In a letter to Emile Bernard, dated 15 April 1904, Cézanne writes To treat nature in terms of the cylinder, the sphere, and the cone, everything put in perspective, so that each side of an object, of a plane, leads to a central point. Lines parallel to the horizon give breadth, be it a section of nature or, if you prefer, the spectacle that Pater Omnipotens Oeterne Deus spreads before our eyes. Lines perpendicular to this horizon give depth. Now, we men experience nature more in terms of depth than surface, whence the need to introduce into our vibrations of light, represented by reds and yellows, a sufficient quantity of blue tones, to give a sense of atmosphere.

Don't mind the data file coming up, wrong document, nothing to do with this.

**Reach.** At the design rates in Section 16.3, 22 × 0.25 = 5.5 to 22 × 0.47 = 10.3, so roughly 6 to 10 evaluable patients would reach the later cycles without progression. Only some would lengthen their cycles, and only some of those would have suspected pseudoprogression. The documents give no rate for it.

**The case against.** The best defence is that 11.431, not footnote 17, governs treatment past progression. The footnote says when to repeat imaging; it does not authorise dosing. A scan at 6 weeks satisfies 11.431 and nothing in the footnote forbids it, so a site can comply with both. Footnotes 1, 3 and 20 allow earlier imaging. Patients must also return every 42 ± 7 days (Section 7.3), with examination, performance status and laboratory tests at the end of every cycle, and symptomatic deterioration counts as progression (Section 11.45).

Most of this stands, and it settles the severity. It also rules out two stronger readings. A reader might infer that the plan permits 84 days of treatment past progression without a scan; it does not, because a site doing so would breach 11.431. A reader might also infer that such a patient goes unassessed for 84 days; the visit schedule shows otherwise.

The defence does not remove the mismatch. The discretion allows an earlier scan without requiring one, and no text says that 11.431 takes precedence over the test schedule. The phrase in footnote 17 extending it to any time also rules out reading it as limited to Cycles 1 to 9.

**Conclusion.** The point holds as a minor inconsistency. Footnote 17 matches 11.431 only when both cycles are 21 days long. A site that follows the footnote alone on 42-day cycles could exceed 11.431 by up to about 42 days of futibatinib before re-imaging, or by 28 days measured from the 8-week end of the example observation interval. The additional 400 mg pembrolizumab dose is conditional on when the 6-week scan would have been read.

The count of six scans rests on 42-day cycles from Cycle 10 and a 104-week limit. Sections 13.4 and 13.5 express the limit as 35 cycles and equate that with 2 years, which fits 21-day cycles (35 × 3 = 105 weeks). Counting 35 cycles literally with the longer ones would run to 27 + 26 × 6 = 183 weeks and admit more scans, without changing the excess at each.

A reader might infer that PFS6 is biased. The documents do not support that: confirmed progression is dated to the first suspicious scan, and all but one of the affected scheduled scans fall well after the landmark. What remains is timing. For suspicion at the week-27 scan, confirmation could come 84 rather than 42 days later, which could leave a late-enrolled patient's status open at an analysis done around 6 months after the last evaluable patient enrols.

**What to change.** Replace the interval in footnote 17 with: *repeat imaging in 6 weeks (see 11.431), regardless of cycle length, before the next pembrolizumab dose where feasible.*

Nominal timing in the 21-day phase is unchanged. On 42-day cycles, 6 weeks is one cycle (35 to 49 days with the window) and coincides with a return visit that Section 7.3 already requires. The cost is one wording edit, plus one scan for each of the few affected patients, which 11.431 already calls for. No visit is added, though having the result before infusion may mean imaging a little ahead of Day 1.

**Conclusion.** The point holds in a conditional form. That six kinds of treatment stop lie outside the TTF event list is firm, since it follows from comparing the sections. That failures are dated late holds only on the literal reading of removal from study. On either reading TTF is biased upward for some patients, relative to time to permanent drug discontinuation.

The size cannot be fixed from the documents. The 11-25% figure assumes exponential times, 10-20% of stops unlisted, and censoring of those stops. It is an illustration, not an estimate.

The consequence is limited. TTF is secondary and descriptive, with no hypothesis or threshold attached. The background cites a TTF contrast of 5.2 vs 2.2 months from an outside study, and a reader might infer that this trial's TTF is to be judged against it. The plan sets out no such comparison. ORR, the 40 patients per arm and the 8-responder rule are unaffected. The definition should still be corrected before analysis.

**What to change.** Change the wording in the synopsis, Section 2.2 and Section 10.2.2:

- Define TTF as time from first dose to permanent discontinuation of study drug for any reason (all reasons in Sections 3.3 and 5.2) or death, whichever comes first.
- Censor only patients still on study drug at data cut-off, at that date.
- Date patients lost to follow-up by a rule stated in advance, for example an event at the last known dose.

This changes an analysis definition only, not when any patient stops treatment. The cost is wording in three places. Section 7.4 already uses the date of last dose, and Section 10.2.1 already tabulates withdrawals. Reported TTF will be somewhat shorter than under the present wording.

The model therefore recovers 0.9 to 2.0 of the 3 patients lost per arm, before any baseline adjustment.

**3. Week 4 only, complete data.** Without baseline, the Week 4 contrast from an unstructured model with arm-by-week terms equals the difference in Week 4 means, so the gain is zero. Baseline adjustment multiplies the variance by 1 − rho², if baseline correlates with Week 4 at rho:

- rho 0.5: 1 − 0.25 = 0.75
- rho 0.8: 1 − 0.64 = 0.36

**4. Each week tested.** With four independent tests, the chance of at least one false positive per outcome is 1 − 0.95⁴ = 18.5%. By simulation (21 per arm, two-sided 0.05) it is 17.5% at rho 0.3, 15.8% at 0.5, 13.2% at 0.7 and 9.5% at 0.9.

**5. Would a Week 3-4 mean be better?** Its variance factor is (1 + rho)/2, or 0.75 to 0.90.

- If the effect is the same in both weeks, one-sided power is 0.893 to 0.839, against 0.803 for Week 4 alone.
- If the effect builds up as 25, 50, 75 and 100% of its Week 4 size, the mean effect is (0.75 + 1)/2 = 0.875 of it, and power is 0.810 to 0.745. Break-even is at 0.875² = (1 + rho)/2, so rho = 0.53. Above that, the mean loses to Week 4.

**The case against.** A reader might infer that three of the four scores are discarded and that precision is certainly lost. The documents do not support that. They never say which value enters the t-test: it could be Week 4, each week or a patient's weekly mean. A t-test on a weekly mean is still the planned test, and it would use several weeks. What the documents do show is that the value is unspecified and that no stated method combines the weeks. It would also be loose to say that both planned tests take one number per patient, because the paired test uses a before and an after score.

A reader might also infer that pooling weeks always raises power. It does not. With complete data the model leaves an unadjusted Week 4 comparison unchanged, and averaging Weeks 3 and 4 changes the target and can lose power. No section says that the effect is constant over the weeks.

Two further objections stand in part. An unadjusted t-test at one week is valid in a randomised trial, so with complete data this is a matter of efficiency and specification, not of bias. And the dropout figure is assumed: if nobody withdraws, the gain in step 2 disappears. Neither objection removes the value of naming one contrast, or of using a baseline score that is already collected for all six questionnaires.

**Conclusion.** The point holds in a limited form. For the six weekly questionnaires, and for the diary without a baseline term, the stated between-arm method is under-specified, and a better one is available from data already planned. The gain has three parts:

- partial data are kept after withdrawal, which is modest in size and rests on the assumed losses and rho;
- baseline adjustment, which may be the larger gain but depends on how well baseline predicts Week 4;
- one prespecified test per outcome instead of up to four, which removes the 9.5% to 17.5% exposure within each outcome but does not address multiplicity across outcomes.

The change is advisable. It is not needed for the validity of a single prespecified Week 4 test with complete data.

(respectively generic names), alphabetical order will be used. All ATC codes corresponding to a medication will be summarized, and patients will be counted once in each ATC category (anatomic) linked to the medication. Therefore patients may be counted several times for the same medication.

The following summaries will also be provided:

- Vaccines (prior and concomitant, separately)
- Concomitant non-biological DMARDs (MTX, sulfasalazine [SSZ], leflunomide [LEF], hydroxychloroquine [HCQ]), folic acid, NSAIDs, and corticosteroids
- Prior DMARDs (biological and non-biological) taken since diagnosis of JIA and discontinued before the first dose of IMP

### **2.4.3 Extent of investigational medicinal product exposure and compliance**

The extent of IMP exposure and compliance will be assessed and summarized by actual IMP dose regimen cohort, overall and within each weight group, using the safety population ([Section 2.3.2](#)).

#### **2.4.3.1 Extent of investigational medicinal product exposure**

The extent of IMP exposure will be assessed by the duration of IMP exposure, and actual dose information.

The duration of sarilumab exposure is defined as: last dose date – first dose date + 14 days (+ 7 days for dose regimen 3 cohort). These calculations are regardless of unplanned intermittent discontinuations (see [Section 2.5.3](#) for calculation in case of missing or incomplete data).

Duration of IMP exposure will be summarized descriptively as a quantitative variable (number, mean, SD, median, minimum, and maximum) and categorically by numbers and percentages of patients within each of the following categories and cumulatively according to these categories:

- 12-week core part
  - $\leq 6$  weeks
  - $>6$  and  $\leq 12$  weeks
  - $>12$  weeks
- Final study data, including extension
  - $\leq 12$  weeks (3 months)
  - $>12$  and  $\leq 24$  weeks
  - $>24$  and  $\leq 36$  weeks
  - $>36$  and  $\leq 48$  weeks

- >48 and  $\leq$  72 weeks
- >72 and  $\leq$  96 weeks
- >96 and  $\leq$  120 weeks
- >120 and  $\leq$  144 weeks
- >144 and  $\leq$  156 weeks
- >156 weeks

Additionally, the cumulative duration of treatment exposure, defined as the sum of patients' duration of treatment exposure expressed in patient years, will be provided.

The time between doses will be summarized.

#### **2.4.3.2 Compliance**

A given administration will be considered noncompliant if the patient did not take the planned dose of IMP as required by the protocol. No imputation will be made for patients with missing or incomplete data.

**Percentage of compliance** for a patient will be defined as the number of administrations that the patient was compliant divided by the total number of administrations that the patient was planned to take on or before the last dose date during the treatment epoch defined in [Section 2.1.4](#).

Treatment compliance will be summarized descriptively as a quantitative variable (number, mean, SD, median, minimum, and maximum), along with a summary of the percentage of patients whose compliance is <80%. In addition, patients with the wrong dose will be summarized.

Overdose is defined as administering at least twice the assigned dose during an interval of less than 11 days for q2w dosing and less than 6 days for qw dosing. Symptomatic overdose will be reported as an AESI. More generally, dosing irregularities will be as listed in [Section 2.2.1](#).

During the 1890s, Cézanne did a large number of studies of the male figure. These studies were created for the needs of the Cardplayers series. The men who posed for him were mostly workers on his Jas de Bouffan estate. Works from this phase of Cézanne’s remain a challenge for researchers precisely because it is impossible to precisely date them. It is also unclear whether or not the man from the Seated Peasant painting is featured in any of the Cardplayers paintings. Joseph Rishel writes about this painting in the book Masterpieces of Impressionism and Post-Impressionism: The Annenberg Collection: This is a remarkably hermetic picture, smaller than any other of his small studies of this decade and, perhaps because of this, more concentrated and refined in handling. A highly restricted palette of grays, blues, browns, gray greens, and pale yellows is only occasionally relieved with touches of red and purple. The build-up of a lean application is remarkably harmonious and studied. Wetter, attenuated strokes, such as the purple strip on the right knee or the two drips of terre-verte on the whitewashed wall at the lower right, seem almost gaily spontaneous in the otherwise stern development of the picture.